You might be asking how to get rid of bloating or what to do when bloated. Most of us suffer from bloating occasionally, especially after eating a large amount of food or the wrong types of food. It can often be a bit of a mystery and it’s sometimes hard to know what exactly has caused it.
Today we will look at this problem in a little detail and hope to shed some light on the issue, so you can get relief in the short term but also potentially solve the problem long-term as well.
Is Farting Healthy?
The gastrointestinal tract contains, on average, less than 200 mL of gas, whereas daily gas expulsion averages 600–700 mL.
On average, healthy men pass flatus (Fart) 14 times per day, especially after meals. Fart rates up to 25 per day are quite normal. The major gases in farts are nitrogen, oxygen, carbon dioxide, hydrogen, and methane. Gases produced by colonic bacterial fermentation of ingested nutrients and endogenous glycoproteins (hydrogen, methane, and carbon dioxide) represent 74% of farts. (7)
In other words, if you fart up to 25 times daily, that’s normal and healthy but farting a lot, especially when there is internal discomfort or bloating usually represents an imbalance, which needs attention.
If you are ready to examine excessive farting, wind, and gas in-depth, then buckle up, we’re going to get to the bottom of this issue!
What Does Bloating Feel Like?
Bloating is more common in women (19.2%) than men (10.5%). Between 10% to 25% of healthy people experience bloating. It is particularly common in persons with irritable bowel syndrome and constipation. (8)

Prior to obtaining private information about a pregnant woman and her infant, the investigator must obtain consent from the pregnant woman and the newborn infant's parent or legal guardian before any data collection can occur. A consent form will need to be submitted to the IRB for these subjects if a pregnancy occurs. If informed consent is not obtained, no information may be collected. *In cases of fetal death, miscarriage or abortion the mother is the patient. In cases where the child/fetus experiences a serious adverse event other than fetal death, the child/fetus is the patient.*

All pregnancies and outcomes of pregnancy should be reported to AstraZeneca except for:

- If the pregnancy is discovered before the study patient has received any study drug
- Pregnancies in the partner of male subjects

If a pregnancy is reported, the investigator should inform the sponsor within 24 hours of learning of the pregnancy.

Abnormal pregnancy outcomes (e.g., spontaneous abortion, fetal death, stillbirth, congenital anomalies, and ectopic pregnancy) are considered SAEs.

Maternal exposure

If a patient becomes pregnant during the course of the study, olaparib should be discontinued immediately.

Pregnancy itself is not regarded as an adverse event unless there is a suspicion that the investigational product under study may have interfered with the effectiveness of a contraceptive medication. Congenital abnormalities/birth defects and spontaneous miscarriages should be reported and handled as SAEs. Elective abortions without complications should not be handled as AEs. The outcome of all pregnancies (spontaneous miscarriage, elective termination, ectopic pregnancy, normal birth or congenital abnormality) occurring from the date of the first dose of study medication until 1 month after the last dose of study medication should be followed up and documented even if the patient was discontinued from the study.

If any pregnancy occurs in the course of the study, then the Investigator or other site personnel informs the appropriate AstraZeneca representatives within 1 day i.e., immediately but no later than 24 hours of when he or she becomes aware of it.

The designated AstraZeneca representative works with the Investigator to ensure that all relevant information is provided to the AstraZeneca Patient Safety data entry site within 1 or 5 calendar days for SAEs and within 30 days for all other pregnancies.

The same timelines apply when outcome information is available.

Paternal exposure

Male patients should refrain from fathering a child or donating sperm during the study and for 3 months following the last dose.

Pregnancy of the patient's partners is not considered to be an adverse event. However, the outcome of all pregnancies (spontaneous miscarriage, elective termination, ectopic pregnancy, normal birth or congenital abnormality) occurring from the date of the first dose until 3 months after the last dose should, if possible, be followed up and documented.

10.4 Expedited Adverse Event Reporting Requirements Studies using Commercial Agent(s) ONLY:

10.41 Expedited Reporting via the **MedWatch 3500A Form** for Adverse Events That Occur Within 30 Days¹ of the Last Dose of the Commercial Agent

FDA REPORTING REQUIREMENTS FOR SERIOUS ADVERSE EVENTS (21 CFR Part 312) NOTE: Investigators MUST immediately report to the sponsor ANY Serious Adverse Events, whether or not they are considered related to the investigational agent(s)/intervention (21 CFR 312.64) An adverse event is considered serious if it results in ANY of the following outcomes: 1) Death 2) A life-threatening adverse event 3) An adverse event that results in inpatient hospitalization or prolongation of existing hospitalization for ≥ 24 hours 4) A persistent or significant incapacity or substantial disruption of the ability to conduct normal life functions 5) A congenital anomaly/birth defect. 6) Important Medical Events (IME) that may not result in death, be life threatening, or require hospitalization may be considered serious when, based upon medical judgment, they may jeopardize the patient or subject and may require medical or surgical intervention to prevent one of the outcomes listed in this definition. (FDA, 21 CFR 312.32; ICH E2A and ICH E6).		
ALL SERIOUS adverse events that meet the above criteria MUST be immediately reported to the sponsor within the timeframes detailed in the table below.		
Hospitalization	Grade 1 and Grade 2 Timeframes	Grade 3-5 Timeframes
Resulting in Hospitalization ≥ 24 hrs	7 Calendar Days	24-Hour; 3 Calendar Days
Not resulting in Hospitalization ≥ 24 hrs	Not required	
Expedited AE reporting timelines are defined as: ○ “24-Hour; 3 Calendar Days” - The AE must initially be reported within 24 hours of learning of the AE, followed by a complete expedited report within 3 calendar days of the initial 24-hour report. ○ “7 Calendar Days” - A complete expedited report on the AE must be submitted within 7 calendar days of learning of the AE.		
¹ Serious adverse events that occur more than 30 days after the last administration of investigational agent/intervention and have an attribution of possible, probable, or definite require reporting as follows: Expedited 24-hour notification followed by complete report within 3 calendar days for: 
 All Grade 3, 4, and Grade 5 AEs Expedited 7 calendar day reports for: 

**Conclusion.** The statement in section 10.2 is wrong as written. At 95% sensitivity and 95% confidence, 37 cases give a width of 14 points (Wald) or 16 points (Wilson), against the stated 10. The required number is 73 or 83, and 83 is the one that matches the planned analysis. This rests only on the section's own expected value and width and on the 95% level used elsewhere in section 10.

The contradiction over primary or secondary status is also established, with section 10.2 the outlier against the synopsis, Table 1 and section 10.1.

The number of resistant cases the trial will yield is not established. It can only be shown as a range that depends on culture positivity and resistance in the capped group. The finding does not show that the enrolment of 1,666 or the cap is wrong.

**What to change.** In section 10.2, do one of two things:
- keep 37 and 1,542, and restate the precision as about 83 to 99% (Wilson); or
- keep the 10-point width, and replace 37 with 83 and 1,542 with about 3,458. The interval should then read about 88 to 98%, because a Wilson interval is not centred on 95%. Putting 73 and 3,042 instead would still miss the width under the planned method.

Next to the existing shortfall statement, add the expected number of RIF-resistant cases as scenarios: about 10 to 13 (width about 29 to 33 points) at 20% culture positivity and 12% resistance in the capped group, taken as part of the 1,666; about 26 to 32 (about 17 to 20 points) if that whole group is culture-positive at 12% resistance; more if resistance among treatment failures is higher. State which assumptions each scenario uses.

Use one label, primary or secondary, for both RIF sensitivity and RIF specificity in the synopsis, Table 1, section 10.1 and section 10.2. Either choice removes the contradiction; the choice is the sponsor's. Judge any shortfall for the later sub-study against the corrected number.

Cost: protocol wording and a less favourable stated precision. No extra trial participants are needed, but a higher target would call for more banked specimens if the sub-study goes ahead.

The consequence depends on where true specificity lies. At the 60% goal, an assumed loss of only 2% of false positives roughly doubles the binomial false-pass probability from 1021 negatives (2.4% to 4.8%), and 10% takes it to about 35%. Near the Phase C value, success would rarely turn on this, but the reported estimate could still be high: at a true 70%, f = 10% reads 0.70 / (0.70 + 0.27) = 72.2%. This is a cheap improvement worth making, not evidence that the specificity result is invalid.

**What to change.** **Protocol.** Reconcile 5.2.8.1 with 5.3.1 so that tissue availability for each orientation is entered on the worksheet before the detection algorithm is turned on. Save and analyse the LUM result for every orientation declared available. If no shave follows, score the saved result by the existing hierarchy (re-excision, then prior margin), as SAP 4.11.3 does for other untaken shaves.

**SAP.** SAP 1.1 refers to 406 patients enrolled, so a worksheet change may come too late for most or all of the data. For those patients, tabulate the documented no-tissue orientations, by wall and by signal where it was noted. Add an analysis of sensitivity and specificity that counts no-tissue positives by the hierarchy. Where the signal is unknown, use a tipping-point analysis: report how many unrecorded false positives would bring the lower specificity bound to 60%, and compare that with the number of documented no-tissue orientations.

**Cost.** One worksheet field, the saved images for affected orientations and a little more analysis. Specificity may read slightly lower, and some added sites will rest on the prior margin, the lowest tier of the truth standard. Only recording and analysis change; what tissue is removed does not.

There is a pattern of symptoms that define what bloating actually is. This is called the Rome Criteria and is used for diagnosis. (1)
- The recurrent feeling of bloating or visible distention for at least 3 days per month
- The onset of symptoms at least 6 months prior to diagnosis
- Presence of symptoms for at least 3 months
- Insufficient criteria to establish a diagnosis of irritable bowel syndrome, functional indigestion, acid reflux, or any other functional gastrointestinal disorder (1)
Other symptoms may include burping or belching, farting a lot, and sharp stabbing abdominal pains.
What Causes Gas in the Stomach?
Also known as flatulence, gas in the stomach is usually associated with what’s going on further down in the digestive system, like in the small intestine and colon. There are a number of other conditions that can be connected with excess gas and a bloated stomach.
- 90% of patients with irritable bowel syndrome (IBS) have symptoms of bloating
- Functional Dyspepsia (Indigestion)
- Chronic constipation
- Celiac disease
- Lactose intolerance
- Fructose intolerance
- Gluten sensitivity (1)
Foods that cause gas and bloating
A number of foods are also known to be gas forming such as:
- Raw Brassica including Broccoli, Cabbage, Cauliflower, Brussels sprouts
- Raw Carrots, Celery, Onions
- Legumes, Beans, Chickpeas, Dahl, especially if not well cooked (high in inflammatory Lectins)
- Nuts and seeds (also contain lectins)
- Sugary drinks
- Dairy products
- Wheat products
Imbalances of Gut Microbiota